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Australia's Premier Electric Blues Guitarist

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- GEAR -

Excerpt from an interview in 1999

Media Title: AUSTRALIAN MUSICIAN
Type: Quarterly music magazine
Location: Melbourne, Australia
Distribution: National
Issue: 18 - Winter 1999

 

MAL EASTICK
BEYOND THE BOUNDARY LINE
Interview with Rob Walker

Behind Mal's Guitar Sound ...
Live I currently only use Fender Stratocasters - four of them. I do own other guitars but I find the Stratocaster to have the most beautiful and irreplaceably clear sound. It's five different pickup positions, together with constant use of the volume control, offer the wide variety of sounds l need to cover our broad range of material.

My main axe is a '57 re-issue tobacco sunburst with a maple neck and Fender Texas Special pick ups. Each Strat sounds slightly different, and I try and choose the right guitar for the right song. I use Fender strings, gauge l0 to 52 and change every night on my main one for the right tone.

I love Fender amps and am currently using two different models together in stereo. They are both stock but I always make sure the tubes and reverb are healthy. As I get older I am preferring a cleaner sound to start from, and you can always get it dirty from there. As a young player I preferred more distortion as it's easier to get sustain. A cleaner sound requires finger accuracy as it exposes all the wrong things you do as much as the good things and that's a challenge I enjoy.

My main amp is the latest Fender Twin, which has three different channels. Channel 1 is the traditional clean Fender Twin sound, Channel 2 has the same tone circuit but adds a gain and a master volume, and Channel 3 has heaps of overdrive. I couple this amp to a 50watt original Fender '65 Pro Reverb and only use its reverb channel, which has a beautiful sweet tone. Using the two amps together gives me more power ceiling to work with before the natural clipping comes in, and a "best of both together" thing. The combination provides a beautiful body of sound which can offer me both amps clean, one clean and one dirty, or a distortion pedal over both of them.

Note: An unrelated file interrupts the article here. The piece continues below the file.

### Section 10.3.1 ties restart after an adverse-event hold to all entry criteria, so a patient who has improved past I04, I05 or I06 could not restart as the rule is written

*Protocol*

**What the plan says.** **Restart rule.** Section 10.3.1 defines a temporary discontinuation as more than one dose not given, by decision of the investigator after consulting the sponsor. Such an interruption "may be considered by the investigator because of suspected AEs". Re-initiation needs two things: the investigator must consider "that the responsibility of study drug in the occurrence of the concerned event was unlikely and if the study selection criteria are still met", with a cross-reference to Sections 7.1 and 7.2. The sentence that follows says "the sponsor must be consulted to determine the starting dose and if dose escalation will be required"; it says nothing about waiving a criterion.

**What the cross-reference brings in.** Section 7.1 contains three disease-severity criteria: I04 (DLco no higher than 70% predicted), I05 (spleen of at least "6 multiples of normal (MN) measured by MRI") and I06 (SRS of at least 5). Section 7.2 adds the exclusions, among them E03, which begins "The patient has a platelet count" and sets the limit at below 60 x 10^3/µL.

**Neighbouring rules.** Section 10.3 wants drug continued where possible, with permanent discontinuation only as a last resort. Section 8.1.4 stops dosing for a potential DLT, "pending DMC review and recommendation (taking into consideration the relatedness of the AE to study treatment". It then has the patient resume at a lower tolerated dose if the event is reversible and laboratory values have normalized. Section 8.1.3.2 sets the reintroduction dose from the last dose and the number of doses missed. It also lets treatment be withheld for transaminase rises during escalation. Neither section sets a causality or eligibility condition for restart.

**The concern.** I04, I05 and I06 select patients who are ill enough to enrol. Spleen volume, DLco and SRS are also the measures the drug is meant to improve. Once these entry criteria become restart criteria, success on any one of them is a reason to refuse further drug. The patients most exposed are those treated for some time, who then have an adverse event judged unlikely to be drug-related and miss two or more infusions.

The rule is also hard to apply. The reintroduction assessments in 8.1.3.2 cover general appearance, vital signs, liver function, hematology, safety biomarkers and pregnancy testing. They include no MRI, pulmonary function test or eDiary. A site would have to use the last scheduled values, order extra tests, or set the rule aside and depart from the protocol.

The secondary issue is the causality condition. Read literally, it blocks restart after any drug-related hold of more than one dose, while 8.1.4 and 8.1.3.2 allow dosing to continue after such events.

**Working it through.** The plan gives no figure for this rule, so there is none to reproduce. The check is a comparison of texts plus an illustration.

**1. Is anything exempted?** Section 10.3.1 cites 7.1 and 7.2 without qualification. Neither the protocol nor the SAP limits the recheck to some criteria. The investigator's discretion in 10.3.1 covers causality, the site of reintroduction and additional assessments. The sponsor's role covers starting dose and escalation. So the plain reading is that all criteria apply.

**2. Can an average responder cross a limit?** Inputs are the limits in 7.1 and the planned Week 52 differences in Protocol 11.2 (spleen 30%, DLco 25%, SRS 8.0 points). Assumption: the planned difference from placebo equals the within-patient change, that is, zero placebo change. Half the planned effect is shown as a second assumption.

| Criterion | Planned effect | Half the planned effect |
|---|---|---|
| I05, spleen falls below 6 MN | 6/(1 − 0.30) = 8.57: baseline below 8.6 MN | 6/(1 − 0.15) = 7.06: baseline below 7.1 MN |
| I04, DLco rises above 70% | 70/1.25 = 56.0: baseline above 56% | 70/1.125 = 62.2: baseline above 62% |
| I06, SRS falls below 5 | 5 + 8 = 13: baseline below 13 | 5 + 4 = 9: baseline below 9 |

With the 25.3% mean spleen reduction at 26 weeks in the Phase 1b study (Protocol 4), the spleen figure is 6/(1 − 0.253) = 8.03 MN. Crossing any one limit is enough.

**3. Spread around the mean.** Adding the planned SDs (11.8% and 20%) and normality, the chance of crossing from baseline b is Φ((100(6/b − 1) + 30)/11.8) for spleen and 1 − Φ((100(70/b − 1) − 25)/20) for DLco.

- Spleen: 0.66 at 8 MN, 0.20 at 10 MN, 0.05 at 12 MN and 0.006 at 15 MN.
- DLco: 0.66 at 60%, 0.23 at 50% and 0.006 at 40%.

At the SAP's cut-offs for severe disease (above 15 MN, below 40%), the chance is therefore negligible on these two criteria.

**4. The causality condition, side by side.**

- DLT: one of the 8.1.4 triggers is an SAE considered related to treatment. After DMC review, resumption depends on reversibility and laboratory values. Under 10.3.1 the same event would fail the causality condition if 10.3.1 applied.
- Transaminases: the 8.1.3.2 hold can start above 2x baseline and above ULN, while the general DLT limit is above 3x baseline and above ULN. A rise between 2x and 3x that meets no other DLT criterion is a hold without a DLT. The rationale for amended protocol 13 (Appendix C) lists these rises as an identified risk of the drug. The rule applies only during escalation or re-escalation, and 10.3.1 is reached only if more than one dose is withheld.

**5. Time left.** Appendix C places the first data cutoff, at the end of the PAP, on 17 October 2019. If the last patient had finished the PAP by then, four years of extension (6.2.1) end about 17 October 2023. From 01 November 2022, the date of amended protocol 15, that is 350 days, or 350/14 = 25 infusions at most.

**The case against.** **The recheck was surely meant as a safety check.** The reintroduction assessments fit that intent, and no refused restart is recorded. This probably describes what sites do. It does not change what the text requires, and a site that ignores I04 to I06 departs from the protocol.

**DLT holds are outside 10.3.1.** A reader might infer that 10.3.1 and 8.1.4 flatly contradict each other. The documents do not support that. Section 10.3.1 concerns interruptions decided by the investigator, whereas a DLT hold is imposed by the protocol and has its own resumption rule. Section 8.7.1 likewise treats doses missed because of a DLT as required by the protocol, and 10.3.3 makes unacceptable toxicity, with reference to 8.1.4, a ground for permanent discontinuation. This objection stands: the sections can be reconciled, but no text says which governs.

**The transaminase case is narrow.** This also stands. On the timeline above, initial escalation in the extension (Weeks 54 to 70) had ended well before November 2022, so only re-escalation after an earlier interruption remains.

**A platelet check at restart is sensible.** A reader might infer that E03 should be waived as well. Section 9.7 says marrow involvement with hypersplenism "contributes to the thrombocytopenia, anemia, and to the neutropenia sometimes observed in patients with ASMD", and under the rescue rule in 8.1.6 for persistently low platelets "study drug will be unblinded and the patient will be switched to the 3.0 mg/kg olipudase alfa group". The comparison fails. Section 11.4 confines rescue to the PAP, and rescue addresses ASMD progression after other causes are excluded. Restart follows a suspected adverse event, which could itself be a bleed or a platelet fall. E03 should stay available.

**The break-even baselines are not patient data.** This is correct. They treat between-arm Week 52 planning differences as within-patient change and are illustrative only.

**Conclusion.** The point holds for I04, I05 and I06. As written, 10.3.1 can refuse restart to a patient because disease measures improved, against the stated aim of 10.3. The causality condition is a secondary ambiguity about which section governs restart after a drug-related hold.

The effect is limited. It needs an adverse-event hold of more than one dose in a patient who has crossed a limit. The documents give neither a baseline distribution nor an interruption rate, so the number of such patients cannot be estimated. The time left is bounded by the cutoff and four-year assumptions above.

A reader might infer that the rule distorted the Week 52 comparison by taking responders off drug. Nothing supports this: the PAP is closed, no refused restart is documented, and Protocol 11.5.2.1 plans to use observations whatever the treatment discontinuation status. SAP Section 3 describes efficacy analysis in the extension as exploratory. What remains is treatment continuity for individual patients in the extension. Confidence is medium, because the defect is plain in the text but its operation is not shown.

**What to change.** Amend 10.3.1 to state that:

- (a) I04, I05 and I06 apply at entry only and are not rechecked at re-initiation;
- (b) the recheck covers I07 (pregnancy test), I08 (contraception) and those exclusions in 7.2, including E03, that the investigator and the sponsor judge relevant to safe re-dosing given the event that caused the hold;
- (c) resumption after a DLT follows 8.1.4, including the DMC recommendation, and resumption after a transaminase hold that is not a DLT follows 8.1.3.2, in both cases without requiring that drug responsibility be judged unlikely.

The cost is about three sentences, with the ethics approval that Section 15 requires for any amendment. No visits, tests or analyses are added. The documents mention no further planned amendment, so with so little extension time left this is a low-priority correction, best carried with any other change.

My pedal board consists of a custom-made Fuzz Face/Octavia combination, an Ibanez Tube Screamer, a Cry Baby Wah Wah, a channel switcher, reverb on/off switches, a tuner and a Boss Stereo Chorus pedal, and that's where I get my two splits to the amp. An extra A/B box in line mutes the signal to the amps and deviates it to the tuner, enabling me to silently check my tuning at any time during the show.

RW: Are you into music technology at all?
ME: I am in a studio sense. In the past, 'live' l used to have one of the biggest rigs around. But I got rid of it after realising that no matter what I did and how much money I spent, a bigger and better tone was more easily achieved by running less things in the signal chain and using top quality cable - no longer than you need.
Nothing beats a relatively simple system and putting your time into what your fingers are doing!

The track you are now listening to is

'Jungle Funk'
((C) M. Eastick - Bluefish Music)

Track 1 from Mal's new 'Spirit' CD
Bluefish Records cat. no. BRCD - 002

Mal Eastick is endorsed by Fender Australia